Editor's note: This article has been updated with new information for clarity.
The devotional addresses housed on the BYU speeches website typically receive on average 1,000-2,000 page views in the first two weeks following the speech, but a BYU devotional given two weeks ago by Eva Witesman, an associate professor for the BYU Marriott School of Business, has been viewed nearly 14,500 times, according to the school's speeches department. Its page views make Witesman’s speech, “Women and Education: ‘A Future Only God Could See For You,’” the highest viewed BYU devotional on the BYU speeches website in the last month. Witesman’s is not a household name, so what is it that she said that has attracted so much attention?
Witesman opened her talk by sharing a prophesy given in the book of Joel: “I will pour out my spirit upon all flesh; and your sons and your daughters shall prophesy and upon the handmaids in those days will I pour out my spirit.”
“Your daughters shall prophesy!” Witesman said. “In these last days we are meant to seek and receive spiritual revelation by the power of the Holy Ghost. Like Rebekah, Hannah, Elisabeth and Mary, women are meant to receive direct spiritual revelation through the gifts of the Spirit. Like Miriam, Deborah, Huldah, Anna, we can develop the spiritual gift of prophecy and refine our ability to communicate with our Father in Heaven in ways that affect our own spiritual development and have a positive impact on the world around us.”
In making the point that education is a commandment, Witesman pointed out that while “prophetic counsel to women has repeated the benefits of education in case we are called upon to become so-called breadwinners in our households,” there is “a deeper truth about the education of women.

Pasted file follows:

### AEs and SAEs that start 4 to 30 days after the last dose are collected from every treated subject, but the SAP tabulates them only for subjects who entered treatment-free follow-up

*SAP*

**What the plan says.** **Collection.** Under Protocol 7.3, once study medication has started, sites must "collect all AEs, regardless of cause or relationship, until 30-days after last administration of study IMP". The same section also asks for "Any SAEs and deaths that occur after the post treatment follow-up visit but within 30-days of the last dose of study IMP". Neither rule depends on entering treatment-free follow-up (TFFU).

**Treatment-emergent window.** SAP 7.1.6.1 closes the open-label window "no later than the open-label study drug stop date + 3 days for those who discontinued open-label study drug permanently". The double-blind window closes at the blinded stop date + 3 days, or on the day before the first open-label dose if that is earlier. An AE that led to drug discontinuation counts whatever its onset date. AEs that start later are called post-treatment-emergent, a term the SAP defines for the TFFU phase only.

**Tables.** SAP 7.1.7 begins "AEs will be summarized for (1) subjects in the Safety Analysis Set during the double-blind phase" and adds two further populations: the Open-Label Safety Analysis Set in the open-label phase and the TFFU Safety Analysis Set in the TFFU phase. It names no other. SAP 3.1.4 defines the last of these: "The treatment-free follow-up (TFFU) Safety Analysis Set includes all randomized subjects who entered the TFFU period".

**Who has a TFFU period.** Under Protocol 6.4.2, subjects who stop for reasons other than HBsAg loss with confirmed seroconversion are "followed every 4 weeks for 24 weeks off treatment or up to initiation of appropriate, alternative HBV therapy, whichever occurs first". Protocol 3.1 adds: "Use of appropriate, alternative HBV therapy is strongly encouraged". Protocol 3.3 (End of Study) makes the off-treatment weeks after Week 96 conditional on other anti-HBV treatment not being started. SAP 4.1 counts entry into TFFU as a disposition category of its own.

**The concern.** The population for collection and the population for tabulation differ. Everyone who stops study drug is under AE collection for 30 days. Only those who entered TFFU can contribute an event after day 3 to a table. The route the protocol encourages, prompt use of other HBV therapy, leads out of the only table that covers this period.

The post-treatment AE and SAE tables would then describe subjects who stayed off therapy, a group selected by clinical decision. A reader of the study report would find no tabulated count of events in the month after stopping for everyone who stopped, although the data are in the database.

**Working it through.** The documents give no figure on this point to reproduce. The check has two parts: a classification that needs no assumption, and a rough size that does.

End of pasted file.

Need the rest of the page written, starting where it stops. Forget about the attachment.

“Our pursuit of knowledge has its own spiritual value regardless of whether we ever enter the paid labor force,” Witesman said before supporting this belief with a quote by President Russell M. Nelson and then added, “Our learning is of value not only if we become mothers or workers, church leaders or community activists. We are of value because of our divine heritage and because of what will one day be our divine inheritance. Our value is not merely instrumental. It is intrinsic. And our learning is not merely instrumental. It is essential.”
Witesman proceeded to share her personal experience accompanied by the story of Pakistani education advocate Ziauddin Yousafzai’s daughter Malala, as well as quotes from LDS leaders about the importance of women’s preparation educationally.
In conclusion, Witesman said, “Latter-day Saint women are courageous, particularly when they have been emboldened by the knowledge that Heavenly Father has a plan for each of us and that he will qualify us to do the work that lies before us. Once we know what God wants us to do, we are fully capable of following the counsel of President Hinckley to ‘sacrifice anything that is needed to be sacrificed to train [our] minds and hands to become an influence for good as [we] go forward with [our] lives.’ We will seek every good gift in the service of our God. All we ask is that others not stand in our way as we pursue the Lord’s errand.”